by Eric J. Lyman
ROME, Jan. 3 (Xinhua) -- Matteo Renzi's play for increased political power may be underway, analysts say, as the mayor of Florence and the newly-elected head of the country's biggest political party is taking steps to raise his profile.
A national poll from the final days of December showed that Renzi, who will turn 39 next week, has the lowest negative ratings of any of the dozen national political figures pollsters asked about.
But while that's a positive sign, it is another number in the same poll, nearly one in four Italians who say they know too little about him to make an informed decision, that Renzi is seeking to change.
"Those who know Renzi have a positive opinion of him, at least in relative terms," said Maria Rossi, co-director of the polling firm Opinioni.
"But aside from knowing his name, too few people know what he stands for or what he would like to do if he was elected to a higher political office," said the analyst.
Normally, the mayor of a mid-sized city and the inexperienced head of a political party would not garner so much attention. But the steps Renzi takes are important since he is from the same political party as Prime Minister Enrico Letta.
The conventional wisdom is that Renzi could eventually challenge Letta, a move that could risk forcing early elections and perhaps split the party.
That risk seems limited at the moment. Letta is focused on improving the country's moribund economy, and signals from the last three months are that a slow but measurable turn around may be underway. But the economic recovery faces many obstacles, and if it falters Renzi may be ready to step into the spotlight.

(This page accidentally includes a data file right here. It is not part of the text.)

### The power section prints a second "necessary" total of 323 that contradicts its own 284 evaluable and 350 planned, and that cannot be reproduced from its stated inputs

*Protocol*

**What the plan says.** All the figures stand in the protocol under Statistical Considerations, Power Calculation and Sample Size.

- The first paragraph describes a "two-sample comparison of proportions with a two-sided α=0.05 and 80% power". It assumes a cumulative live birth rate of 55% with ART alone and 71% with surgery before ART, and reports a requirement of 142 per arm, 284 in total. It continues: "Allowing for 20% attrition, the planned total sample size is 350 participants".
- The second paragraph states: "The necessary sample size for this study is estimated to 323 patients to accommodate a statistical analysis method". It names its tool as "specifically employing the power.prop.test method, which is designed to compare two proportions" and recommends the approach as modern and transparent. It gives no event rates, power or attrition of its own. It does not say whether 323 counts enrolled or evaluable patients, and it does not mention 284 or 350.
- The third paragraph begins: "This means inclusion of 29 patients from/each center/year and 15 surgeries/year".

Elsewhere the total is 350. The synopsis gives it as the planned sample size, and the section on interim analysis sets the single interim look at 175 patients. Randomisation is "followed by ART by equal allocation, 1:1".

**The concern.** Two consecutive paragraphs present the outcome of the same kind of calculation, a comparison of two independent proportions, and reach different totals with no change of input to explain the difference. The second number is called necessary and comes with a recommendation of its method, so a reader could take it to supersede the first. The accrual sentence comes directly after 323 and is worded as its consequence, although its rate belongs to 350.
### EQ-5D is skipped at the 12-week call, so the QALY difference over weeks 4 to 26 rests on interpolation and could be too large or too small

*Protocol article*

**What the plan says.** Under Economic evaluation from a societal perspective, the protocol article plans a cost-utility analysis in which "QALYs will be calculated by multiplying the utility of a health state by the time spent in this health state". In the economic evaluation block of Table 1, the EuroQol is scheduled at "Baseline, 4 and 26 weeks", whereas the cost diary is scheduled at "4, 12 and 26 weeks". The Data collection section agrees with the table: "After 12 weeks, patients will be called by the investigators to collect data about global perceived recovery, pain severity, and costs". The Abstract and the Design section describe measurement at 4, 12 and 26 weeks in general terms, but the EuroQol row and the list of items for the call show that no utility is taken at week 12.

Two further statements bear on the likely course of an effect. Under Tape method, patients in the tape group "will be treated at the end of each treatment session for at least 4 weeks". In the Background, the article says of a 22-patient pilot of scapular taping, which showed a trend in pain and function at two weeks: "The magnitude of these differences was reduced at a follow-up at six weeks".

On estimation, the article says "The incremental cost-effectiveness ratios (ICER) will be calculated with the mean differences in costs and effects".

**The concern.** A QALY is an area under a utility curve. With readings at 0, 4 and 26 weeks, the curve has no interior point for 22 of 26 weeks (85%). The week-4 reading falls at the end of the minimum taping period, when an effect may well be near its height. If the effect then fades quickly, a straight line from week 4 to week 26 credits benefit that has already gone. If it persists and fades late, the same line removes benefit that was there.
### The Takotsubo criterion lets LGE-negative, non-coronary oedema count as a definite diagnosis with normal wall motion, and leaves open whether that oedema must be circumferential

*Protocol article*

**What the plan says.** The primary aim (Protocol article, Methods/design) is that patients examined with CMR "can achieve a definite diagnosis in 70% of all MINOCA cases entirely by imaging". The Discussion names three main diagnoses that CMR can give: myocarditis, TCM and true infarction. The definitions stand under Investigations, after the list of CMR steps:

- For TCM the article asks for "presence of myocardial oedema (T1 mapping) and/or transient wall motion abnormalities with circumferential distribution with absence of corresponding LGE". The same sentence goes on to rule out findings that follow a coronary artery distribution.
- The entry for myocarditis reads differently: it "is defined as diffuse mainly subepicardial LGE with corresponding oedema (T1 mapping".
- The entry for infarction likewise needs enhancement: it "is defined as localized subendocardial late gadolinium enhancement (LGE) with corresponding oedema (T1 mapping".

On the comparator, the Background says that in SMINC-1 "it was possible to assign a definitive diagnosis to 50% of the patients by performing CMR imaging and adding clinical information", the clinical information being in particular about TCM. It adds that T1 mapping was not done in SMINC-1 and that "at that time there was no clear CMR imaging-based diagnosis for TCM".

But before that can happen, Renzi must prove he is ready for the national stage, expert observers say.
"He is a good speaker and he is young and energetic but he isn't considered a heavyweight in terms of policy issues," said Hildebrandt and Ferrar political affairs analyst Gian Franco Gallo. "It's clear it will be a priority for that to change over time."
Already, Renzi has called for political reform aimed at assuring that the kind of political stalemate that emerged after last year's elections does not repeat itself. With no clear winner, the country was led by a technocrat government for two months until Letta was installed as part of a compromise.
Additionally, Renzi this week weighed in on European issues, calling for EU deficit limits to be relaxed. Those limits have forced debt-ridden countries, including Italy, to take on painful austerity measures such as raising taxes and reducing government services that have used valuable political capital.
Mario Monti, a former European commissioner who preceded Letta as prime minister, saw his approval levels plummet after his austerity plan was rolled out in 2012.
"The stances (Renzi has taken so far) are not controversial ones, but that is wise," Gallo said. "As prime minister, Letta must make all the difficult decisions that come across his desk. For the moment, Renzi can choose to take a stand on popular issues that raise his profile."